A Fiji official told CNN – Grace Road Group has established
tight connections with high-ranking government officials which makes
it harder to arrest them in Fiji even if they are involved in crimes.”
– Korea Times
Question: Why is the FF government keeping a stolid silence on the highly questionable activities of Grace Road “Church” – refusing even to comment to the world’s top media organisations on “ eye witness accounts”.
The BBC, CNN, Korea Times, Australia’s ABC and Radio New Zealand International have all run stories in the past fortnight based on interviews with members of the Grace Road cult who have managed to escape.
In all of these stories allegations continue to surface about workers at the Grace Road farm in Navua being held against their wishes, being abused and made to “work like slaves”.
Every one of these media reports said they could not obtain comments from the Fiji government on the issue.
A documentary by a South Korean television station aired last month shows footage of cult leader Shin Ok-ju beating her followers.
Fiji Times on Saturday and Sunday also ran articles based on interviews with former ‘members’ who escaped from the Navua farm. The two people interviewed said they were being forced to work “like slaves” 14-15 hours a day, seven days a week without pay as they were told they were shareholders in the Grace Road businesses.
They receive work permits on arrival in Fiji and this is stamped on their passports. The passports are confiscated by the Grace Road authorities – supporting claims that the workers are being held here forcibly.
Korean authorities say most of the ‘members’ sold everything they possessed and gave the money to the Church. Now even if they want to go back, they have nothing to go back to. They are penniless.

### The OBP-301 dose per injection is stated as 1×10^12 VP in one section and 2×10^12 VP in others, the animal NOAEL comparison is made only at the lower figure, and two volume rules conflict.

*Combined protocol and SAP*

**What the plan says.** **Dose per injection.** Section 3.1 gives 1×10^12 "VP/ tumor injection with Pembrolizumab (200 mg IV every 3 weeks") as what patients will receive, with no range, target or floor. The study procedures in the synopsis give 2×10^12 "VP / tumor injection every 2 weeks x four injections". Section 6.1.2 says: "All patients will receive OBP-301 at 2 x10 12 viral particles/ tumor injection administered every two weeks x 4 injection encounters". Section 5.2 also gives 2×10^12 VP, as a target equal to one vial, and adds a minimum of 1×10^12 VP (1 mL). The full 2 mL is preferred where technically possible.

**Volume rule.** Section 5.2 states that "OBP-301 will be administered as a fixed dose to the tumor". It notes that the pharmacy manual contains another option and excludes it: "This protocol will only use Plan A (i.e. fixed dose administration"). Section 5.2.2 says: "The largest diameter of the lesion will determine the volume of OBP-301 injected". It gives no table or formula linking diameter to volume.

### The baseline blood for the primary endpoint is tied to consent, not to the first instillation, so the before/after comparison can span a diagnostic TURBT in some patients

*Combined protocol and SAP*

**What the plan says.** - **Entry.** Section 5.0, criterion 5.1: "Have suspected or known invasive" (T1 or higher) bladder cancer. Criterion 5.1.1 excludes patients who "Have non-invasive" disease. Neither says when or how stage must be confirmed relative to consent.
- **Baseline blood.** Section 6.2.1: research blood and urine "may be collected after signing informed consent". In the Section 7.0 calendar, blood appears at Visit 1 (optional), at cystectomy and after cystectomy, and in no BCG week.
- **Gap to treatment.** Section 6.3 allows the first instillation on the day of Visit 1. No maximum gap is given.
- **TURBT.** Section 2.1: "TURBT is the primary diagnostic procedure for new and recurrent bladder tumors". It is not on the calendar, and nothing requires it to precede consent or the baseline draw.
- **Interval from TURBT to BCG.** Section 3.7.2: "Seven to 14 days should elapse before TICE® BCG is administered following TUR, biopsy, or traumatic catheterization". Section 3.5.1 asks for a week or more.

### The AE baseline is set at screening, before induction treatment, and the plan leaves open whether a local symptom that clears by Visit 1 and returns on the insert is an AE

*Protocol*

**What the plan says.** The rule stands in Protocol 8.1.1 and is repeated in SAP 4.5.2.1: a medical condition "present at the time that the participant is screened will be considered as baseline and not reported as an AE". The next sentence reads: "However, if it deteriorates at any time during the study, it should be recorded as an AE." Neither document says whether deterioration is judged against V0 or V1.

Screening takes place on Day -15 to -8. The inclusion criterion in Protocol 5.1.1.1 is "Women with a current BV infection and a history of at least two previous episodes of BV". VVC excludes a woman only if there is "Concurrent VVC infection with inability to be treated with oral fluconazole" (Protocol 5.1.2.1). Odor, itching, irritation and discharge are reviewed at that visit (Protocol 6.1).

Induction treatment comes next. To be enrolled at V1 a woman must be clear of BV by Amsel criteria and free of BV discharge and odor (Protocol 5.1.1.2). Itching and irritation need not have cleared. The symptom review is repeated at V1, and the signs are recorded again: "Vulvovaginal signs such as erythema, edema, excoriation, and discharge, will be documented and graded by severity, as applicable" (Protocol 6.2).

It is time to ask point blank: what is the connection between Grace Road operations and the Fiji First government which is, to all intents and purposes, not only condoning such illicit activities in Fiji but has also granted lucrative multi-million government contracts to Grace Road Construction.
Such contracts reportedly amount to more than $60 million according to one source. The source claims work done by the GR construction is shoddy and substandard.
Then there is the strange case of the six Korean nationals who were arrested following a joint raid on GR by Fiji and Korean Police in mid-August . But when the men appeared in Lautoka Court for deportation, the case was dismissed following intervention by the Solicitor General’s office.
According to Korea Times : “These six people were to appear in a Fiji court the next day. But they were released after an emergency conference between the solicitor general, and high level officials of the Immigration Service,” Korean police said.
The raid and arrests that followed were conducted by the Fiji Police and Immigration authorities working jointly with the Korean police. This indicates that the Solicitor General intervened to stop Police and Immigration from deporting the arrested Koreans.
There has been no explanation from the Solicitor General’s office to say why it intervened.
Among the six was Daniel Kim, son of Grace Road founder Shin Ok-ju who was arrested in Seoul in early August, facing charges of holding 400 members of her group forcibly in Fiji.
Last year, Grace Road received the PM’s Primary Industry Business Excellence Award (pic above) with the comment, “Grace Road Group successfully demonstrates how innovative farming methods, passion and a strong desire for quality can lead to excellence.”
But as Radio NZ cynically points out: “…if South Korean prosecutors are correct, that innovation and passion which was rewarded by Mr Bainimarama would have been helped along by a dose of slavery and brutality.”
Grace Road began operations in Fiji in 2014 from a 50-year lease on 33 acres of land in Navua. According to a Navua chief, they had promised to hire the locals as employees, teach them farming techniques, build schools, homes and other infrastructure. But nothing has come through.
Since then GR has expanded into commercial activities, holding 60 businesses in Fiji ranging from restaurants and coffee shops to Missha cosmetics, skin and hair care beauty salons, construction, and a hardware store. Some of which are activities reserved for locals and therefore, in breach of Fiji’s immigration and investment laws.
One of the girls who escaped to Korea said the aim is to get Daniel Shin into a high government post so that he can be in a position to influence greater expansion for Grace Road.
All the media organisations mentioned above have gone to the extent of commenting there is close connections between Grace Road and high officials of the Fiji Government.